Activities that seem to fall within the extremely broad scope of proposed Rule of Professional Conduct 8.4(g) include:
* presenting CLE courses;
* participating in panel discussions that touch on controversial political, religious, and social viewpoints;
* teaching law school classes as faculty, adjunct faculty, or guest lecturers;
* writing law review articles, op-eds, blogposts, or tweets;
* giving media interviews;
* serving on the board of one’s religious congregation, K-12 school, or college;
* providing pro bono legal advice to nonprofits;
* serving at legal aid clinics;
* lobbying on various legal issues;
* testifying before a legislative body;
* writing comment letters to government agencies;
* sitting on the board of a fraternity or sorority;
* volunteering for political parties; and
* advocating through social justice organizations.
While some state codes of lawyer conduct already ban bias and harassment, these have generally been drafted much more narrowly. In Maine, for example, up to now the missteps have to have been committed “knowingly,” in the course of representing a client, and in a manner “prejudicial to the administration of justice” — all three important safeguards against overbreadth.
Model Rule 8.4 (g) has faced rough sledding around the states since it was proposed. According to these comments in October, “seven states have rejected the rule: Arizona, Illinois, Minnesota, Montana, Nevada, South Carolina, and Tennessee have rejected the proposal. The Attorneys General of four states have concluded that adopting the rule would violate the First Amendment: Louisiana, South Carolina, Tennessee, and Texas. Only Vermont has adopted the model rule in its entirety.”
As Vermont goes, so goes Maine: the Pine Tree State’s highest court has now adopted a version of the rule, although narrowed in several respects. In particular, the Maine version defines “the practice of law” in a less broad (though still quite broad) way that covers fewer purely social activities; it removes socioeconomic status and marital status from the list of protected classes; and it tries at least to define what sorts of speech it will deem to be bias or harassment. Its definition is still quite unclear in its contours, however, and far broader than the standard approved by the U.S. Supreme Court as to harassment law and speech liability in workplace and university settings.
Let’s hope other states don’t follow Maine’s example: even as narrowed, the rules curtail important rights.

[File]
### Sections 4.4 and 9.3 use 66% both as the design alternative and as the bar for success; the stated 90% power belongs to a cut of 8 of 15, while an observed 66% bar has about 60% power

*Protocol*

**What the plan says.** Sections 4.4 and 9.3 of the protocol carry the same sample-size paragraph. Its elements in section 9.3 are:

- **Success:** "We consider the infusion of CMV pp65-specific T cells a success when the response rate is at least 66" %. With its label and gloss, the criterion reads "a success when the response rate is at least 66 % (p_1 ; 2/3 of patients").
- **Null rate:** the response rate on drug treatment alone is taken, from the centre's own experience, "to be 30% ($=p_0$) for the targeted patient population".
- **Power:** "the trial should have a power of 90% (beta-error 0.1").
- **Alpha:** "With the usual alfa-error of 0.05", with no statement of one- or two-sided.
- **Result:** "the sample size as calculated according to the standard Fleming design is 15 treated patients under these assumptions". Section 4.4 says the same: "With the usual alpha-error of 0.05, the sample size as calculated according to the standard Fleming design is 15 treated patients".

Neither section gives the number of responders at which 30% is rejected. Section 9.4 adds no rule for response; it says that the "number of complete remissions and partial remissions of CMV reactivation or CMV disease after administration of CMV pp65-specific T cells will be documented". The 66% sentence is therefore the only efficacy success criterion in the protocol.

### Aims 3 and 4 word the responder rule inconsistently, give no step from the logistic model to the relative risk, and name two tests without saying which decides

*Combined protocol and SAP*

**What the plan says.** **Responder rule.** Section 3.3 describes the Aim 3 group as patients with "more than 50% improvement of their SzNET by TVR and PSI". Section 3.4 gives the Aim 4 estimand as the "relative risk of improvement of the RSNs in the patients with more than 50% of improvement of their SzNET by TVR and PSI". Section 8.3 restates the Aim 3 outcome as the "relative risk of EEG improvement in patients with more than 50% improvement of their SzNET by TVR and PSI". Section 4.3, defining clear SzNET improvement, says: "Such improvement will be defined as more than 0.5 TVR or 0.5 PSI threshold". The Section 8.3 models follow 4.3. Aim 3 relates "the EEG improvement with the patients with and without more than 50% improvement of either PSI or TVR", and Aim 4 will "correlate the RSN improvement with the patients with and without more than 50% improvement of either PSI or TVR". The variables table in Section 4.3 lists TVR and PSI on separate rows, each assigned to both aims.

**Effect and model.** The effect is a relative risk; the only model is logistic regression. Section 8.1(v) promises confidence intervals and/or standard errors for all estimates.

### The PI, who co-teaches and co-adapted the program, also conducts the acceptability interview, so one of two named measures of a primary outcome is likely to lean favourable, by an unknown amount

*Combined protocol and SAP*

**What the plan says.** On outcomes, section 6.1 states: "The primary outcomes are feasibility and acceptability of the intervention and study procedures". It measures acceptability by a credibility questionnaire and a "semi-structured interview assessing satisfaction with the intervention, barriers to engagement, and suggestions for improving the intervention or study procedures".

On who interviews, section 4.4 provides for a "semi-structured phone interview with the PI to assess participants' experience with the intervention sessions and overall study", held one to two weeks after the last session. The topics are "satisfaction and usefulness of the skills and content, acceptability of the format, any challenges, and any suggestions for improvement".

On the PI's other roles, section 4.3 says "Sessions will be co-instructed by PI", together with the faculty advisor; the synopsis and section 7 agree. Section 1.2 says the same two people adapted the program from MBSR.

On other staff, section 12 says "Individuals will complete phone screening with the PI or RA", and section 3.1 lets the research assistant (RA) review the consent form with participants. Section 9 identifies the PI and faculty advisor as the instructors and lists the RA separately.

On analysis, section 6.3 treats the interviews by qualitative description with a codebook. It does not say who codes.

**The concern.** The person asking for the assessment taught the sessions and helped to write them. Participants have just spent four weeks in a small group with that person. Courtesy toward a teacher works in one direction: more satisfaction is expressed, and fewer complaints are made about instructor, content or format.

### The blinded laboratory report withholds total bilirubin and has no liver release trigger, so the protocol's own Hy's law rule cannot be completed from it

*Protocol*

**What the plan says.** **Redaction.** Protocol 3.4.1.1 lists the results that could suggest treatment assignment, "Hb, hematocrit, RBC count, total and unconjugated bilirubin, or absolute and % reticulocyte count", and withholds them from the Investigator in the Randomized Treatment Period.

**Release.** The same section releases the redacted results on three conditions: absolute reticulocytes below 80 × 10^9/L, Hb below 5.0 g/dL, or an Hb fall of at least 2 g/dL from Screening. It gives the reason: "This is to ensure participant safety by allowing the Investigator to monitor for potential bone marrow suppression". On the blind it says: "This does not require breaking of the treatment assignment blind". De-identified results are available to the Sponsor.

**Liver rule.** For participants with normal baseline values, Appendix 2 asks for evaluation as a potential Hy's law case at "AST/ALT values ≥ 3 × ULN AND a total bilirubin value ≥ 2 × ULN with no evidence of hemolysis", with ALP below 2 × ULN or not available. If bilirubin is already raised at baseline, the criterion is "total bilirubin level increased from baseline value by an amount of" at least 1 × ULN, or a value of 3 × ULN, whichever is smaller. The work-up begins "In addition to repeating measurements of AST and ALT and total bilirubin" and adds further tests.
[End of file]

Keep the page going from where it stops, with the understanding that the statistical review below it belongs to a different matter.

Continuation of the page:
In the mean time, however, there is heartening news from Ontario, Canada, where (as I reported last year) the Law Society had gone all in on rules that go much further than the ABA’s, requiring all lawyers on eventual pain of discipline to draft a personal Statement of Principles (SOP) avowing a dedication to principles of diversity, equality, and inclusion. The Society rejected a proposal “to create an exemption to the new mandatory Statement of Principles for persons who believe the requirement violates their freedom of conscience.”
But its membership revolted. Attorney Lisa Bildy and other SOP objectors led a campaign that, in a seeming miracle, elected 22 of its supporters to the 40 lawyer seats among the benchers (governors) at the Law Society. While the newly elected are not a majority because of the other seats on the body reserved for lay benchers and paralegals, the message was unmistakable (more on the campaign from Bruce Pardy, Murray Klippenstein, Teng Rong, and Dylan McGuinty). Now, in the face of a determined campaign of abuse directed at the incoming benchers (sidelight), the Law Society of Ontario’s governing Convocation will meet June 27 to begin considering whether to repeal, render optional, otherwise change, or retain the Statement of Principles requirements.
The June 27 Law Society meeting, and what follows, deserve a close watch by all of us concerned about the rise of speech codes and forced expression in the professions.
- “The Moral Panic Behind Internet Regulation” [Matthew Lesh, Quillette] New Congressional Research Service report on free speech and the regulation of social media content [Valerie C. Brannon, Congressional Research Service]
- “A social media campaign from the French government has been blocked by Twitter – because of the government’s own anti-fake-news law” [BBC via Elizabeth Nolan Brown]